Lost in translation.....

Wednesday, 25 February 2015

So much of life, is, exactly that and not just real life. Literature across the ages is littered with devastating missed moments, is it a human failing or a genetic deficit? Clarity, in some aspects comes with age and experience and everything is always obvious in retrospect. 
I'm always shocked when people confide in me that it matters to them what people think of them. I think I vaguely remember my younger self feeling that way but it seems such a long time ago. It always makes me feel a little unsettled and sad. The appropriateness of not caring what people think of me is what unsettles me and the concept that people gauge their value on others opinions is what saddens me.
Family life is busy, rammed with practical and emotional stuff that must be done and there simply isn't enough time to do it all properly. Everybody wants a bit of you. A friend's mum who had six children and worked says that while one was always on the hand the others were left a little to their own devices and even now they are grown it's no different. How could it be any other way? You have to prioritise what matters most constantly, things change and you wonder why you ever attempted to 'have a plan'. 
I am spectacularly disorganised and have an aversion to mornings, not a good mix. Arriving home after a late shift I indulge in a glass or two of wine to unwind which generally results in sacking any preparation for the next day. I'm tired, throw my uniform off at the side of the bed and climb under the duvet resolving to 'get up and sort it in the morning'. I must have been Spanish in a past life, 'mañana, mañana, manana' but we all know 'tomorrow never comes'. The alarm goes off, I hit snooze to have 'five more minutes', which turns into ten, then everybody else gets up and attempts to drag me from my pit, in varying degrees, shapes and form, unsuccessfully. I find it impossible to tune into life in the morning until I have to. My daughter refers to this as 'parenting from the bed' and assures me it's 'not working for me'. Eventually vertical I deduce I have enough time to shout at the children to get their shoes and coats on and get in the car and dress in the nearsest thing available. You guessed it, yesterday's uniform is thrown on my back plus a coat and I'm out of the door. At the school gates other mums presume I've been on a night shift and cast me sympathetic smiles which I acknowledge with a grateful glance. Those mums who know me well, wink and remark 'nights AGAIN' prompting a smirk from me and them. Lack of head space for anything other than what has to be done is my justification for not caring what random others think of me. I would never intentionally offend, or want to appear arrogant, I'm just doing the best with what I have.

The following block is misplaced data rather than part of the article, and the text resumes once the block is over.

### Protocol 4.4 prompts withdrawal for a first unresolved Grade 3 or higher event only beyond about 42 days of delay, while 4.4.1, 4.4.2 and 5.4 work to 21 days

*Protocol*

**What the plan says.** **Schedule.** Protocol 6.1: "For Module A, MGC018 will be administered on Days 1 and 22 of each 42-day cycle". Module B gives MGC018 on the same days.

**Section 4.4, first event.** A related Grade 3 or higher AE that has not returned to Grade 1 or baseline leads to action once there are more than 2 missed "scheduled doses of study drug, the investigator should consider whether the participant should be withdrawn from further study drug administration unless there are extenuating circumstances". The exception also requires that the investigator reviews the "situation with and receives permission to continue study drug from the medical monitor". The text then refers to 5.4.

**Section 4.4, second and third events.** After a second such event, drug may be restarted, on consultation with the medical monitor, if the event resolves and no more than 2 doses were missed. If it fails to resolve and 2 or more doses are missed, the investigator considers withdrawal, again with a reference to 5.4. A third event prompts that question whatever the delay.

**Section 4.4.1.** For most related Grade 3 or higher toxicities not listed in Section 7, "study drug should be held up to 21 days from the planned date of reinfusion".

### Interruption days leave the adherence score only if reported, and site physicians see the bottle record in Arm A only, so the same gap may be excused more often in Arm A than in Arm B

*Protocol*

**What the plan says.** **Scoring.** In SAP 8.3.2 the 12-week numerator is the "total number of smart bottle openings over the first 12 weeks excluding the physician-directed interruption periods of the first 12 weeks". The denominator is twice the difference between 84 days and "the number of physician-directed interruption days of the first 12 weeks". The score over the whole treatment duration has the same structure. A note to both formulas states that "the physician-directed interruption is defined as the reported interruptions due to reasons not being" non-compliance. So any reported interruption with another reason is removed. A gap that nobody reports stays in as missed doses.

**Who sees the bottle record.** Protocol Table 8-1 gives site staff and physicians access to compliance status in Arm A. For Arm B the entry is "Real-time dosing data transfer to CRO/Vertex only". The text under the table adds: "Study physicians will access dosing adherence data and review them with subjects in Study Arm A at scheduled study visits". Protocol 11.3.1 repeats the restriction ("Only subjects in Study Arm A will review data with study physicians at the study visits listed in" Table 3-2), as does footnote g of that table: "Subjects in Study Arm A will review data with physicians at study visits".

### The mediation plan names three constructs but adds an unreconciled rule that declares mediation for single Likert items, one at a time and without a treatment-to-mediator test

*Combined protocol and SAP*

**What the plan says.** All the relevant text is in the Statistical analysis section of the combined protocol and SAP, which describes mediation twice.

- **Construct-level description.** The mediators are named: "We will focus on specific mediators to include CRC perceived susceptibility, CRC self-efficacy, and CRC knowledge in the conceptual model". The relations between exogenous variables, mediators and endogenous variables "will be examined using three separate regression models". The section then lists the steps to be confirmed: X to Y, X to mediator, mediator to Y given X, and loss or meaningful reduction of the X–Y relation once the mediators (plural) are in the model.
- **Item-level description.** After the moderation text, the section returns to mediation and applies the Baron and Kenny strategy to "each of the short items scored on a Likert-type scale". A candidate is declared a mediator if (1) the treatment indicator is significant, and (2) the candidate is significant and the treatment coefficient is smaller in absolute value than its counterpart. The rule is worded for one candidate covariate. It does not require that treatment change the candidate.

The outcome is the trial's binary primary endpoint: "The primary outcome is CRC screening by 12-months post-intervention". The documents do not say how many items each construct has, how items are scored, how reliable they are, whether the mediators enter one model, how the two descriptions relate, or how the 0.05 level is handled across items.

The younger me, who agonised and brooded about how I was perceived by others would never have behaved that way but she simply had too much time on her hands. She overthought things, wrote the script, attempted to stage manage life, generally badly and it often led to disappointment. She mostly knew what she wanted but wasn't able to articulate it in real terms. She lacked the courage and confidence to say it as it was. She dropped hints and dangled carrots in the hope others would 'get her drift', take the lead and tell her what she wanted to hear. When things didn't go as planned she'd blame others or write the situation off with a fateful 'not meant to be'. Above all she tried to conform and be who she thought others wanted. I say she because 'she's' so far removed from me. I no longer have time to be like her, I have to accept I am who I am. 
Bernard M. Baruch suggested 'Be who you are and say what you feel, because those who mind don't matter, and those who matter don't mind.' I can subscribe to this philosophy surrounded by family and good friends but had I the confidence to do so earlier in life I might have had fewer Tess of the d'Urbevilles moments.